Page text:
2.40      The performance measures against each of these outputs are discussed under the relevant headings set out below. However, the Committee notes the comments of the Families and Friends for Drug Law Reform ACT (FFDLR). In their submission, they make the general criticism that the ACC's performance measures largely refer to levels of activity, but do not address whether that activity is effective in achieving the organisation's objective. Nor do the performance measures set any particular level of activity as a goal.[13]

What is required for the performance criteria to be meaningful is that they provide a measure of whether the level of serious organised crime is disrupted and deterred. The number of arrests and value of proceeds of crime forfeited are a measure of this only with an estimate of the amount of crime involved and of the financial turnover of that criminal activity.[14]

2.41      Accordingly, the FFDLR recommend that the ACC Annual Report include an assessment of the extent to which the ACC's activity has affected the overall level of criminality.

Committee comment

2.42      The issue of performance criteria is a vexed question for many organisations, and is particularly so for one such as the ACC.

2.43      Several characteristics of the ACC's operating environment complicate the design of transparent performance measures. There is also the danger that a focus on the wrong performance measures can create perverse incentives that drive the organisation in the wrong direction.

2.44      Organised crime is inherently characterised by its secrecy, sophistication and operation across jurisdictional borders. Unlike more obvious crimes such as assault, organised crime may go unreported, particularly in relation to fraud or 'high tech' crime. Similarly, the extent of organised crime involvement in individual incidents of crime may go unrecognised. This makes determining the extent of the problem difficult. Thus, for example, does a rising number of arrests for drug trafficking indicate a rising level of success against the organised crime importation networks, or are law enforcement agencies simply arresting the same percentage of an increasing number of offenders?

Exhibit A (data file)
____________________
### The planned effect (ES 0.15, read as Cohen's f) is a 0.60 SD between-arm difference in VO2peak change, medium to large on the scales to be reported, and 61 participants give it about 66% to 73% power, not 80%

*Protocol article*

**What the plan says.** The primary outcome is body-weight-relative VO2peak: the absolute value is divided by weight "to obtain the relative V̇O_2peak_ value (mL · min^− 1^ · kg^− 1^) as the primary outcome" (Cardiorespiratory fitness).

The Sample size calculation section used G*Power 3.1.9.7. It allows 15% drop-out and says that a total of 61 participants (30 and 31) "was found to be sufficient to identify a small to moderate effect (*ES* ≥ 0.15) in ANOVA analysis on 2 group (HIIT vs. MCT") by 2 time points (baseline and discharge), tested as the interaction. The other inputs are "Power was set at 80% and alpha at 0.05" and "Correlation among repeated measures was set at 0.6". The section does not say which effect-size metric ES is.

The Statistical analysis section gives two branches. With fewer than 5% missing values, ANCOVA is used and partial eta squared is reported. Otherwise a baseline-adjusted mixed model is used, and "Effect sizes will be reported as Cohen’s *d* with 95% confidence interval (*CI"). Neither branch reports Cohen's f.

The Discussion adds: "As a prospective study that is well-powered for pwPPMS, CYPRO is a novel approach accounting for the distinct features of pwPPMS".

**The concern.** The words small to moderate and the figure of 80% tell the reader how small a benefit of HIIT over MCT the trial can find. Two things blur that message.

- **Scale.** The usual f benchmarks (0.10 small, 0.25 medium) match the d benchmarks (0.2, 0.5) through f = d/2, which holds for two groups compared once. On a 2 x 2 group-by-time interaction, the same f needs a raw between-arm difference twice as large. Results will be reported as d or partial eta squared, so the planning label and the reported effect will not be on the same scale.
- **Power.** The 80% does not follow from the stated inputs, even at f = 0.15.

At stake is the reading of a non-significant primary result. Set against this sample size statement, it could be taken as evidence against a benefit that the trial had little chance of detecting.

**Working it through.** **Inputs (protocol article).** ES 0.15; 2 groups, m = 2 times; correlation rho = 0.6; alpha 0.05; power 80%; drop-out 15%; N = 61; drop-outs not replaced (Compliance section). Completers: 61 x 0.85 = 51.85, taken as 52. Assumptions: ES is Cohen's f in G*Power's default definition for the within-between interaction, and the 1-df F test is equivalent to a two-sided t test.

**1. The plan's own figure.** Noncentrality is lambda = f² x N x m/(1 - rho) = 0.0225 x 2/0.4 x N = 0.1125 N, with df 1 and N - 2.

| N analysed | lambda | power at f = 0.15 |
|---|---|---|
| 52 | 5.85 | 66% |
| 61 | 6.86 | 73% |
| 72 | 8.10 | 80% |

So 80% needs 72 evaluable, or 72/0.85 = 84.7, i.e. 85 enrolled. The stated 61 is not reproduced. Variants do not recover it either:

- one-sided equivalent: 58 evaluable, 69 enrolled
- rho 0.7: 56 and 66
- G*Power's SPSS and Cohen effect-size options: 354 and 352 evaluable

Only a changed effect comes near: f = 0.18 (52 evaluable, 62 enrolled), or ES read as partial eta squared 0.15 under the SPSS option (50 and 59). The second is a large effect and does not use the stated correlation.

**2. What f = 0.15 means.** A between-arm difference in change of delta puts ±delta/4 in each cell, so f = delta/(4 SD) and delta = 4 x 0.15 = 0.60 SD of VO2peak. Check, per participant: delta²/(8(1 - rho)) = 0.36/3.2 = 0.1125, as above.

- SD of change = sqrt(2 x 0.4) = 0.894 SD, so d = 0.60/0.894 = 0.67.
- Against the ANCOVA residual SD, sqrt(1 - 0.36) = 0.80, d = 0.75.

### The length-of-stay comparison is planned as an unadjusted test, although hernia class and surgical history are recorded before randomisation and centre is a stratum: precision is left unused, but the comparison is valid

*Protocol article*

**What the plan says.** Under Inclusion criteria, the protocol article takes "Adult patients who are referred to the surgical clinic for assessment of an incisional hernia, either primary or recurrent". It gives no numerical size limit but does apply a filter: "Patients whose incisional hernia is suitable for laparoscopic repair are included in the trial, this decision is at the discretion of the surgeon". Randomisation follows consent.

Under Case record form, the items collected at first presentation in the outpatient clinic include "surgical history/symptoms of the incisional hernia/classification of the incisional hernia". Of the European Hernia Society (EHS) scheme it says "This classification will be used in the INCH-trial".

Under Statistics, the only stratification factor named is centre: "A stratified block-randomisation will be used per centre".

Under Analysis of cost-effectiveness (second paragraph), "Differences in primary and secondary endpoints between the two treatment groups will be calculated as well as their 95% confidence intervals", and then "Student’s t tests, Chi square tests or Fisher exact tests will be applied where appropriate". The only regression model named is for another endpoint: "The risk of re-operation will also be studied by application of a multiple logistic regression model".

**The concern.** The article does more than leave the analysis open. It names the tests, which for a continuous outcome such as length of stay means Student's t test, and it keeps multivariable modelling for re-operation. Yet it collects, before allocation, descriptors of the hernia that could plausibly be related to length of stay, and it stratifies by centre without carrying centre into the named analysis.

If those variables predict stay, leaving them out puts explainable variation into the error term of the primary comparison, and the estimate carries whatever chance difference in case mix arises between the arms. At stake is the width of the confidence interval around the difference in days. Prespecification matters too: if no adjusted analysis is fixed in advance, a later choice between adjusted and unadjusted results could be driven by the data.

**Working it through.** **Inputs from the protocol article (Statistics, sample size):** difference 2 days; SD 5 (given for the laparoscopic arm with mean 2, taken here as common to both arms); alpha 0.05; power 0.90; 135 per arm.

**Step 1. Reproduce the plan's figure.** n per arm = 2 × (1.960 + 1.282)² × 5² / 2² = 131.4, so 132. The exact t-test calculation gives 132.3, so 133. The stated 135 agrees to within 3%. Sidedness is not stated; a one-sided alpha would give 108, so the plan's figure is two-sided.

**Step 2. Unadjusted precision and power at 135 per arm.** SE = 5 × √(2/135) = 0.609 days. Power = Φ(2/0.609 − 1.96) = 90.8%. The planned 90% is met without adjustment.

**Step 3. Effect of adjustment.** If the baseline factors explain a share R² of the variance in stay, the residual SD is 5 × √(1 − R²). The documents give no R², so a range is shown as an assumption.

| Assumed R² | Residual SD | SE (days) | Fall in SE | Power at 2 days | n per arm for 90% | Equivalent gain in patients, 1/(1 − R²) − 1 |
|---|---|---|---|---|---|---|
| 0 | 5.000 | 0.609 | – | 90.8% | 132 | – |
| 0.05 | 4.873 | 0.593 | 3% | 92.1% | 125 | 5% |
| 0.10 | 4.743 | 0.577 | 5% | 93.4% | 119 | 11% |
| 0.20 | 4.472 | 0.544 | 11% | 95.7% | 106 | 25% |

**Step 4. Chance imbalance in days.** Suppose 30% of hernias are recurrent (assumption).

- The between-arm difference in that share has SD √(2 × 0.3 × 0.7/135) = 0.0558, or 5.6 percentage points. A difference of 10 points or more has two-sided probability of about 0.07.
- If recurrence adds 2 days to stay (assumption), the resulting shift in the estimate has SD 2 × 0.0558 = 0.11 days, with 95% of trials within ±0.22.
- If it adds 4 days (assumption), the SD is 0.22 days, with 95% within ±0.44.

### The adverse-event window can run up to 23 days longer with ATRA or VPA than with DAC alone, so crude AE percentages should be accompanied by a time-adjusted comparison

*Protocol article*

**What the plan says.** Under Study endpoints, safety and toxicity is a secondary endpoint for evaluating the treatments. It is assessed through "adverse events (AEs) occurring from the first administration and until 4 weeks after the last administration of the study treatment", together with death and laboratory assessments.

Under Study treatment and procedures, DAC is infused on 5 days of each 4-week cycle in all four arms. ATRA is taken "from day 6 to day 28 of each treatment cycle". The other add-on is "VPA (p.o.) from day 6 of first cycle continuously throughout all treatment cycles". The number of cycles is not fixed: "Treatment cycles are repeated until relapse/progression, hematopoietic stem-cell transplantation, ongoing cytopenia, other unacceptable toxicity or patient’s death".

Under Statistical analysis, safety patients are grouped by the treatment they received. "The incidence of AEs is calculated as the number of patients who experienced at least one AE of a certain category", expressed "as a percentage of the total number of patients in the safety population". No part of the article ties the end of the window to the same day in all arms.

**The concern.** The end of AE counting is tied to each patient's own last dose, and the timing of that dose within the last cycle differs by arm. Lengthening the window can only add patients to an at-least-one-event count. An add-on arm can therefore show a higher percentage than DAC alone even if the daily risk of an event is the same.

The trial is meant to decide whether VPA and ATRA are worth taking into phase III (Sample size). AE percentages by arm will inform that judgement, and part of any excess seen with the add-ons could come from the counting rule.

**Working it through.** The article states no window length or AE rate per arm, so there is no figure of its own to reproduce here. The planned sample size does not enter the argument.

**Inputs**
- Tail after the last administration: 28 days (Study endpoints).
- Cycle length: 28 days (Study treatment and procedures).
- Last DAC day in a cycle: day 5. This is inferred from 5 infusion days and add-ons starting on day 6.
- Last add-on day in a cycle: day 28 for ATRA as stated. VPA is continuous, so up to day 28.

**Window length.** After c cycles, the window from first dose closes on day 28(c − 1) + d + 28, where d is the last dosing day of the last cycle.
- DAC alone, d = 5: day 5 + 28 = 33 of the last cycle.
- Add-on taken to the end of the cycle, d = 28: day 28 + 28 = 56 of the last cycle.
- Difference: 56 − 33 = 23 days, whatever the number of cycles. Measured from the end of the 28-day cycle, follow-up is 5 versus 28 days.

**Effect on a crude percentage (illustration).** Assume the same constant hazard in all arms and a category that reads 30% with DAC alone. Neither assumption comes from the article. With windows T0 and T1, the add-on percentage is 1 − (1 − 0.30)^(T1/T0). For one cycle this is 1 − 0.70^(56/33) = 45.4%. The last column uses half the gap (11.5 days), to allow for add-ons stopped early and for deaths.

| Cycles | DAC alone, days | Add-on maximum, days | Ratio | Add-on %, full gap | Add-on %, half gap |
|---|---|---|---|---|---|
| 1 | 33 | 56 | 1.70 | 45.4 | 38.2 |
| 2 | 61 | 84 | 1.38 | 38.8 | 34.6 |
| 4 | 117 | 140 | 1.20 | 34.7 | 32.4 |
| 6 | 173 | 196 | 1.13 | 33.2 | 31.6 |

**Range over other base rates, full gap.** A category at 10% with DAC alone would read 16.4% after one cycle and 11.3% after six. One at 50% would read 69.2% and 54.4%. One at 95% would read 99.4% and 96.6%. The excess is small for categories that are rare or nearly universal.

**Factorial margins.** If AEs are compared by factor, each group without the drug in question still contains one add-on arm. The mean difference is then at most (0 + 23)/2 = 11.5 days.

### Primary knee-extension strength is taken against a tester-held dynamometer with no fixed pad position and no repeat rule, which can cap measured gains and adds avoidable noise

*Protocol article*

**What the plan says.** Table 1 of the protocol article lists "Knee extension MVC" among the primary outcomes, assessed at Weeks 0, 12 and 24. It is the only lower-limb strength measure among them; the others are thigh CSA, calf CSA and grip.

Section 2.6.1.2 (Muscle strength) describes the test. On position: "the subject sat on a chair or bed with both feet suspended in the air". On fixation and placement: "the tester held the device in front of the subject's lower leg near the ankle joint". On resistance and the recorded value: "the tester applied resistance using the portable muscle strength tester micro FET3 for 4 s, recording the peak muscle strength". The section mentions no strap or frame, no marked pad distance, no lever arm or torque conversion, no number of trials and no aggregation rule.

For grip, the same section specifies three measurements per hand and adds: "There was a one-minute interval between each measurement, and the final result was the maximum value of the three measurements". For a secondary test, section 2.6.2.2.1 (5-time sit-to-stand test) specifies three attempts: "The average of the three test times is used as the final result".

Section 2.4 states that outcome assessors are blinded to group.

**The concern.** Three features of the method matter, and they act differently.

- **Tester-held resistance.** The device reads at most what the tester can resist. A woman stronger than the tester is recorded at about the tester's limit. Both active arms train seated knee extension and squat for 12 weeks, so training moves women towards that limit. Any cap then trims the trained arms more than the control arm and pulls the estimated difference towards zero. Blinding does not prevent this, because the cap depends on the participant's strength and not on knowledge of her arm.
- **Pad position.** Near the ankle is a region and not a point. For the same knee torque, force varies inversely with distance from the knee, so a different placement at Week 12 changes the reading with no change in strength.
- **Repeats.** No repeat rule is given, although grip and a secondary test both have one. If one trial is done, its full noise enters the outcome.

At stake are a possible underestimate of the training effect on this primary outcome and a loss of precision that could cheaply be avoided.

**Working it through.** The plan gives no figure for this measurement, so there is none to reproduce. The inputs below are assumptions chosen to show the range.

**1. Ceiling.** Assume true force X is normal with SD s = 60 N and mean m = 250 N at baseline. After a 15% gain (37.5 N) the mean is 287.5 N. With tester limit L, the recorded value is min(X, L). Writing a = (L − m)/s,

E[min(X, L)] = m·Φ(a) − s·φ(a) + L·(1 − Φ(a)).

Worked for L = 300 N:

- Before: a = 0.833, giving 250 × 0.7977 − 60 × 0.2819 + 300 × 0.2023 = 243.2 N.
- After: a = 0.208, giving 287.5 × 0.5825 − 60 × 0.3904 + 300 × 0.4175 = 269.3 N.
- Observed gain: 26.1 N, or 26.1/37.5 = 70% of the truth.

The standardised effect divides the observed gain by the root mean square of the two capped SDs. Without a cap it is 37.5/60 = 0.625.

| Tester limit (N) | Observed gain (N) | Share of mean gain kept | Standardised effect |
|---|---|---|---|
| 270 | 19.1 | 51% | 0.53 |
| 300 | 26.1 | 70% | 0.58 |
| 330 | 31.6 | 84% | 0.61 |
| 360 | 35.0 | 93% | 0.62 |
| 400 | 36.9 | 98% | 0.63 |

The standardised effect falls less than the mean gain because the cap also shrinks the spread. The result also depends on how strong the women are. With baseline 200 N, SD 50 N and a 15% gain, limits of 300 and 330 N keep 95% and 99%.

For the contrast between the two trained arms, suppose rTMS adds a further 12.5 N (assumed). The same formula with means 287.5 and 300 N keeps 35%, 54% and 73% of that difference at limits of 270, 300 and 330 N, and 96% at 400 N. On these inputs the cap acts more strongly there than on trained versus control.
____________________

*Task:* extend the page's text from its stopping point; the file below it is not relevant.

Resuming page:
2.45      These observations have implications for the design of the ACC's performance measures.

2.46      First, the difficulty of accurately assessing the extent of organised criminal activity means that great care must be taken in interpreting information on the impact of ACC activities on organised crime. A focus on measuring success by 'clean-up rates' as a percentage of problem, could create perverse incentives for the ACC to minimise the extent of the crime its 'finds', so that its successes give the false impression of being highly effective.

2.47      Second, a focus on 'results' such as the number of arrests, charges laid or convictions secured could create the perverse incentive for the ACC to concentrate its efforts on simpler 'easier to solve' crime, instead of the resource intensive investigations into complex organised crime that they ought to be focused on.

2.48      Third, given the highly collaborative environment that the ACC must foster with partner law enforcement organisations, a focus on 'results' by the ACC could put pressure on the ACC to emphasise unilateral activity for which it can claim all the credit. Again, this runs counter to what is required: the focus of the ACC on assisting partner agencies with its specialist investigative resources, even if the ultimate 'credit' goes to the lead agency involved.

2.49      Fourth – and a problem general to all knowledge based organisations – is that quantitative measures of performance, such as the number of reports disseminated, may be misleading, since quantity of activity is no indicator of quality.

2.50      For these reasons, the Committee accepts that while it is relatively easy to point to limitations in the performance measures selected by the ACC, it is somewhat harder to recommend alternatives.

2.51      Nevertheless, both the Parliament and the public generally need as much accurate and detailed information as possible. This is necessary to inform their assessment of the threat posed by organised crime, as well as the adequacy of the response measured in terms of budgets, and the powers granted by legislation to law enforcement agencies.

2.52      The Committee also notes that under Paragraph 61(2)(b) of the Act, the ACC Annual Report should contain information patterns or trends and the nature and scope of criminal activity.

2.53      Whilst the Annual Report contains significant information about what the ACC has been targeting, and the results of particular investigations and operations, there is relatively little general discussion of trends and patterns in organised crime in Australia. A useful comparison is the public version of the 'UK threat Assessment – the threat from serious and organised crime', published annually by the National Criminal Intelligence Service. The Royal Canadian Mounted Police also publish various reports[15] about aspects of organised crime.